B.C.’s War in the Woods is entering a new phase. Will it be the last?
More than two years after the province promised to implement recommendations set out in the...
Last week, when a brand-new open-pit mine was officially opened in the oilsands of northern Alberta it was dubbed by some media to be an “oilsands revival.”
The Fort Hills mine is projected to be open for 50 years, with daily production peaking at 194,000 barrels.
Premier Rachel Notley, Alberta Energy Minister Margaret McCuaig-Boyd and federal Natural Resources Minister Amarjeet Sohi were all on hand to celebrate the project’s opening.
If Canadians are surprised to hear about a new oilsands project — in a time of embattled pipeline delays and oil prices that still haven’t recovered — they have reason to be confused.
There’s little doubt the messaging in the media as of late has been mixed. Is the Calgary Herald right that there are “new reasons for optimism for oilsands,” or, as CBC recently put it, is it true that “the great oilsands era is over”?
Some industry heavy-hitters think it’s the latter. At the Fort Hills grand opening, Suncor chief executive Steve Williams predicted a slow future for the oilsands, telling an interviewer that “it’s unlikely there will be projects of this type of scale again.”
But while Canadians are left to wonder if Fort Hills is indeed the last big oilsands project, another massive open-pit mine — possibly the largest to ever be built in Alberta — is quietly working its way through the Canadian Environmental Assessment Agency’s approval process.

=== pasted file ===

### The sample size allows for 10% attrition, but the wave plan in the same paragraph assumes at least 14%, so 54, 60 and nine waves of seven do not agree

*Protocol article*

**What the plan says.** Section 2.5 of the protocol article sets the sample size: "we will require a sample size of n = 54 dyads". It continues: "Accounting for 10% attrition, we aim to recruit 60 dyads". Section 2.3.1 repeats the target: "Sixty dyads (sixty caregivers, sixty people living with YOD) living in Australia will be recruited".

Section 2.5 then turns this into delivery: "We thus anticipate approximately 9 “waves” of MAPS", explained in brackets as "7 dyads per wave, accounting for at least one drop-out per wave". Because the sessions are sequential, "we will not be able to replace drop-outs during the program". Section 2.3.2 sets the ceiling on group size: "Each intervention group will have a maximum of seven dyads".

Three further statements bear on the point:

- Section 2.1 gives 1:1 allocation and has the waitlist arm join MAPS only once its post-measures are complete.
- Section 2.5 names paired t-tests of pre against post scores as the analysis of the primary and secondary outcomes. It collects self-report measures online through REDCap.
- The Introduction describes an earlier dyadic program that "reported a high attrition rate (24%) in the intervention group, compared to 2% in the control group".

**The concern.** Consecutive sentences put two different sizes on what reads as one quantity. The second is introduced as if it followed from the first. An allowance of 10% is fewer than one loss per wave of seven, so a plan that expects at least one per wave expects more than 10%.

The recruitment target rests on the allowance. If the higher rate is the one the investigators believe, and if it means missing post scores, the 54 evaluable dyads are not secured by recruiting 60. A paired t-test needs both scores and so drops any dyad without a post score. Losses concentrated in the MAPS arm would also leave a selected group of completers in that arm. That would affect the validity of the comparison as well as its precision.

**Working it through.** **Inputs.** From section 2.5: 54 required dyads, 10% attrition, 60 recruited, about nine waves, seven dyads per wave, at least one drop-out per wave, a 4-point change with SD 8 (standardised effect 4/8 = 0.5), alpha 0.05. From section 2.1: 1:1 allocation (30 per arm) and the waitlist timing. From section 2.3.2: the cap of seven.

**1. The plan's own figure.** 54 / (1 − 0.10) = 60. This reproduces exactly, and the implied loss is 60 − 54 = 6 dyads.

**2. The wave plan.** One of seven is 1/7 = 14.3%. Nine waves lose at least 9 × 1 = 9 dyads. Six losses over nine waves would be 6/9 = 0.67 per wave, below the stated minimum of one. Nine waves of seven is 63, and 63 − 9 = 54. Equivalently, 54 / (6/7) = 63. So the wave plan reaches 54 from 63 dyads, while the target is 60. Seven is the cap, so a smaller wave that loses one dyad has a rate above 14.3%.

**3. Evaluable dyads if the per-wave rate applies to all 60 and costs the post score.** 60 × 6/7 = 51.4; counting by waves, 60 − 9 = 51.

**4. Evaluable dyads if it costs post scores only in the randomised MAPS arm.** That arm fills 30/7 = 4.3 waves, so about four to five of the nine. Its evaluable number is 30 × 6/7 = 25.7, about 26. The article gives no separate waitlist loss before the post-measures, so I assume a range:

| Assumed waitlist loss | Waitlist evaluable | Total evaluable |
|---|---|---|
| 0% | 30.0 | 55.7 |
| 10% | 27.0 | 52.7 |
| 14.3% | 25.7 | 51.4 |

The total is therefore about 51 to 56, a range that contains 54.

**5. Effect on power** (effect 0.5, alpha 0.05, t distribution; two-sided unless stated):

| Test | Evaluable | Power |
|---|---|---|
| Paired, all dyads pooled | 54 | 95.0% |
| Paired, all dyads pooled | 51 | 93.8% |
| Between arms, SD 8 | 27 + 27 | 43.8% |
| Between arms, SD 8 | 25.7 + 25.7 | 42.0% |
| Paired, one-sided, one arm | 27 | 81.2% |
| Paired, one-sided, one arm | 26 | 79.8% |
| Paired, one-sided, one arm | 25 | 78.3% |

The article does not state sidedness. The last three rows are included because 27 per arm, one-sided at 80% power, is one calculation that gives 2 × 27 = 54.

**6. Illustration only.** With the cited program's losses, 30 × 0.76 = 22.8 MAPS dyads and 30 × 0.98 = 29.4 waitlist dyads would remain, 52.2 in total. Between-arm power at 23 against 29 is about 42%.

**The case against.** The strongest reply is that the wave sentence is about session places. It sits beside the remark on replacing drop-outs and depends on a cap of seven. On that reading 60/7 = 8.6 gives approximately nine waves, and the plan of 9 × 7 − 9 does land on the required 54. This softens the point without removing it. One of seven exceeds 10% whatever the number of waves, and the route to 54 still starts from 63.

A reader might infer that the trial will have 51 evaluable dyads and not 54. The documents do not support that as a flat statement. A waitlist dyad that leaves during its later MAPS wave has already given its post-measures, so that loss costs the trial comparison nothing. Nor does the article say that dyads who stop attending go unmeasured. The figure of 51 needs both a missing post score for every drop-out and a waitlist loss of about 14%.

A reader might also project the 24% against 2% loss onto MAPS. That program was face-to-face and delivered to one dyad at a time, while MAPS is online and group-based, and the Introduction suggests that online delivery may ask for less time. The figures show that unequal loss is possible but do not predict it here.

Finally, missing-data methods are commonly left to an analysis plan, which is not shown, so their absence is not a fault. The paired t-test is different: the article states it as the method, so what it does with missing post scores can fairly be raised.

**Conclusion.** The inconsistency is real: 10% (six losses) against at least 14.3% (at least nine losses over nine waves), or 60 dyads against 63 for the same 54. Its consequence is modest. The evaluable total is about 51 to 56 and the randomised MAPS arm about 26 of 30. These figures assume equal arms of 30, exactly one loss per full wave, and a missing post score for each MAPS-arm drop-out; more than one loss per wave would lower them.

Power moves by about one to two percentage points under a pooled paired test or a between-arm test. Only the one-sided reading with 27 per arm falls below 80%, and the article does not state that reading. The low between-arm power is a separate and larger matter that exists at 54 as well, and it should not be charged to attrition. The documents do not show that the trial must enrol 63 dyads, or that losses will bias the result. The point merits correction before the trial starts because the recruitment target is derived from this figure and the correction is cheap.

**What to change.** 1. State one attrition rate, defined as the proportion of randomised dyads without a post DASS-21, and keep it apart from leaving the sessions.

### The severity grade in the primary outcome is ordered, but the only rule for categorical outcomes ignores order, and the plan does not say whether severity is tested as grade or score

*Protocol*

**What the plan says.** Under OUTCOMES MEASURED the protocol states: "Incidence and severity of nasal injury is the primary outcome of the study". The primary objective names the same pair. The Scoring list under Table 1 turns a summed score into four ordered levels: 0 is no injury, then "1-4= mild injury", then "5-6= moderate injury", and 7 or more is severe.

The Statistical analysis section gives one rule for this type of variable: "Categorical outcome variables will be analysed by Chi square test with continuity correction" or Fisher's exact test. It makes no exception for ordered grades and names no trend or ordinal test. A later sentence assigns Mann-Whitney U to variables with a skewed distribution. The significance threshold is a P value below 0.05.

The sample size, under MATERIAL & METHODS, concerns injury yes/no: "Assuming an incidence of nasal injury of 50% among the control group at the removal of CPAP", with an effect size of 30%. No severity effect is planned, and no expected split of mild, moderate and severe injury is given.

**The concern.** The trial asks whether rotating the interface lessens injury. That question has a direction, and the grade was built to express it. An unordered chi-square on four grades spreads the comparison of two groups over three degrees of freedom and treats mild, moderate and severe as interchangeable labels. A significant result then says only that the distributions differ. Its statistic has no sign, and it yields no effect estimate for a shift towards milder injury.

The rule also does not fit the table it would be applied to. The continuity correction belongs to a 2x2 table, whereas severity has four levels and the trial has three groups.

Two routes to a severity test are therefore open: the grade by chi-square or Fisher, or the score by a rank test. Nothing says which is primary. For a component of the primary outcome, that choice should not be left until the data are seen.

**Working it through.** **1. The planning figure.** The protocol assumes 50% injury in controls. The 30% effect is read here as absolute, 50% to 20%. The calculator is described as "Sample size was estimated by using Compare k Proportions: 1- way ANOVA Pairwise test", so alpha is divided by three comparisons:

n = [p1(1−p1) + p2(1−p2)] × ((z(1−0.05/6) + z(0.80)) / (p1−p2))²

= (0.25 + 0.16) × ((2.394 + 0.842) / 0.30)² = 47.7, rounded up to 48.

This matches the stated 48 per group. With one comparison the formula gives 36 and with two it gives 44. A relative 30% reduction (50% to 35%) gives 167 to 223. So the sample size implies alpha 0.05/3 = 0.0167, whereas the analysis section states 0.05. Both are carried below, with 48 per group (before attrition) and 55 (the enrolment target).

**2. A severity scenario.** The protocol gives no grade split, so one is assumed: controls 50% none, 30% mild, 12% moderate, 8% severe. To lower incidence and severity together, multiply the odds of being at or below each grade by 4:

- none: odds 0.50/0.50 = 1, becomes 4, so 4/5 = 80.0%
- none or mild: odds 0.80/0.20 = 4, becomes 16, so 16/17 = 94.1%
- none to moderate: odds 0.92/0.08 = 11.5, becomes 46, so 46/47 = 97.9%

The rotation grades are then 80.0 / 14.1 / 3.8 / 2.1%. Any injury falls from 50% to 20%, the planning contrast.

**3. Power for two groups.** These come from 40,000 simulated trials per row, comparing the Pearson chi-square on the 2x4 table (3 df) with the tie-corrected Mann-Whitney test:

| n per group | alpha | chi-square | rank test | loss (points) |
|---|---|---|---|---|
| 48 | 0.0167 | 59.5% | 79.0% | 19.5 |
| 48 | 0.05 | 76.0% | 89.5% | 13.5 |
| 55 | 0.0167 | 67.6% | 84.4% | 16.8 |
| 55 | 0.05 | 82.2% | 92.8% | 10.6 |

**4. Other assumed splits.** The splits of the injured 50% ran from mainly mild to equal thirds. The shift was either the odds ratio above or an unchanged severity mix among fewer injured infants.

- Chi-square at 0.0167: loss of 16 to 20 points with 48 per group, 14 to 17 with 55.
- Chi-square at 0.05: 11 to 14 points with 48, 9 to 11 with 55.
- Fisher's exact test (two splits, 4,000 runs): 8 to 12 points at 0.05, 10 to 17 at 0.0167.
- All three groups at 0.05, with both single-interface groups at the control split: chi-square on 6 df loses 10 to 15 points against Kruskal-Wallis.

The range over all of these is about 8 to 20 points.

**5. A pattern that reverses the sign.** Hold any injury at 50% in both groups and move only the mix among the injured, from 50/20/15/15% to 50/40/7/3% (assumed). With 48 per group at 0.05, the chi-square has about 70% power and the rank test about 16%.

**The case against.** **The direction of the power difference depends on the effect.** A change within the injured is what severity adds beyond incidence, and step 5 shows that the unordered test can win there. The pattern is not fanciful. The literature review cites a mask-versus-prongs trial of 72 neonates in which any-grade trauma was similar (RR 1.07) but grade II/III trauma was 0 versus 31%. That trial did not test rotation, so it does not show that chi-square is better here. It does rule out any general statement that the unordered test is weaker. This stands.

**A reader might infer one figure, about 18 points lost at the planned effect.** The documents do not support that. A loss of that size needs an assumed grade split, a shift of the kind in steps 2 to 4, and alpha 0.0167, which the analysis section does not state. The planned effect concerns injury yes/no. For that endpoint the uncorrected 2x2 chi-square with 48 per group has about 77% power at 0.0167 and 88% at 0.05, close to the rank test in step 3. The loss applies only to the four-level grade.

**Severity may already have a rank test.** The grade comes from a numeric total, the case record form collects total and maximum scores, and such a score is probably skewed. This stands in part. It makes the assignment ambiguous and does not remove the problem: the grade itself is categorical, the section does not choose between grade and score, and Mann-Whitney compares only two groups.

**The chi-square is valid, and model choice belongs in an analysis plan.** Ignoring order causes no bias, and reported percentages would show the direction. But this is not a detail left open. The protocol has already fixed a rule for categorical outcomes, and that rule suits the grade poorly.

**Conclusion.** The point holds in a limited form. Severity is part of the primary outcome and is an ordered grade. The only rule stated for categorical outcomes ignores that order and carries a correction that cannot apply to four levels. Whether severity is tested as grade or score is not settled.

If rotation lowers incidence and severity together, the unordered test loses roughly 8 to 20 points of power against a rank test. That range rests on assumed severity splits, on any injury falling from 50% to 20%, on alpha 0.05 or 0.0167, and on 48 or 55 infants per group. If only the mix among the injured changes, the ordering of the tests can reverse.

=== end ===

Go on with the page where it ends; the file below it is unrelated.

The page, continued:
Critics worry it is an environmental and economic blunder of epic proportions.
Vancouver-based Teck Resources — which bills itself as “Canada’s largest diversified resource company” — has been busy making inroads in Alberta’s oilsands. The company has a 23.1 per cent share in Fort Hills, and its latest oilsands proposal, the Frontier Mine, first put before regulators in 2011, will be presented at a public hearing (part of the Canadian Environmental Assessment Agency’s review of the project) beginning in Fort McMurray next week.
The proposed Frontier project would cover an area of 24,000 hectares, producing 260,000 barrels per day of bitumen at its peak. The mine would be the furthest north in the oilsands, and just 25 kilometres south of Wood Buffalo National Park. Teck estimates the bitumen resources to be tapped are in the neighbourhood of 3.2 billion barrels.
The project would be a major investment in Alberta’s high-cost oilsands and is expected to be in production for more than 40 years.
In many ways, it’s a long-term bet on the economic and environmental viability of the oilsands themselves.
“Teck is committed to advancing Frontier in a socially and environmentally responsible manner,” Chris Stannell, a spokesperson for Teck Resources, told The Narwhal in a statement. “Frontier has the potential to deliver significant value over the course of a 40+ year mine life, operating through multiple price cycles and remaining economic at a range of oil prices.”
But Jeff Rubin, former chief economist with CIBC World Markets and a senior fellow at the Centre for International Governance Innovation, questions whether there’s an economic case for the project in the first place.
“Look at the returns you’ve gotten from the oilsands over the last five to six years,” Rubin told The Narwhal. “And consider how viable that resource will be if, in fact, the world does mitigate climate change.” He noted that if the world does take action on climate change in the long-term — as many nations have committed to do — world oil demand will be forced to decline.
There are also concerns about how the proposed project could impede efforts to reduce global greenhouse-gas emissions.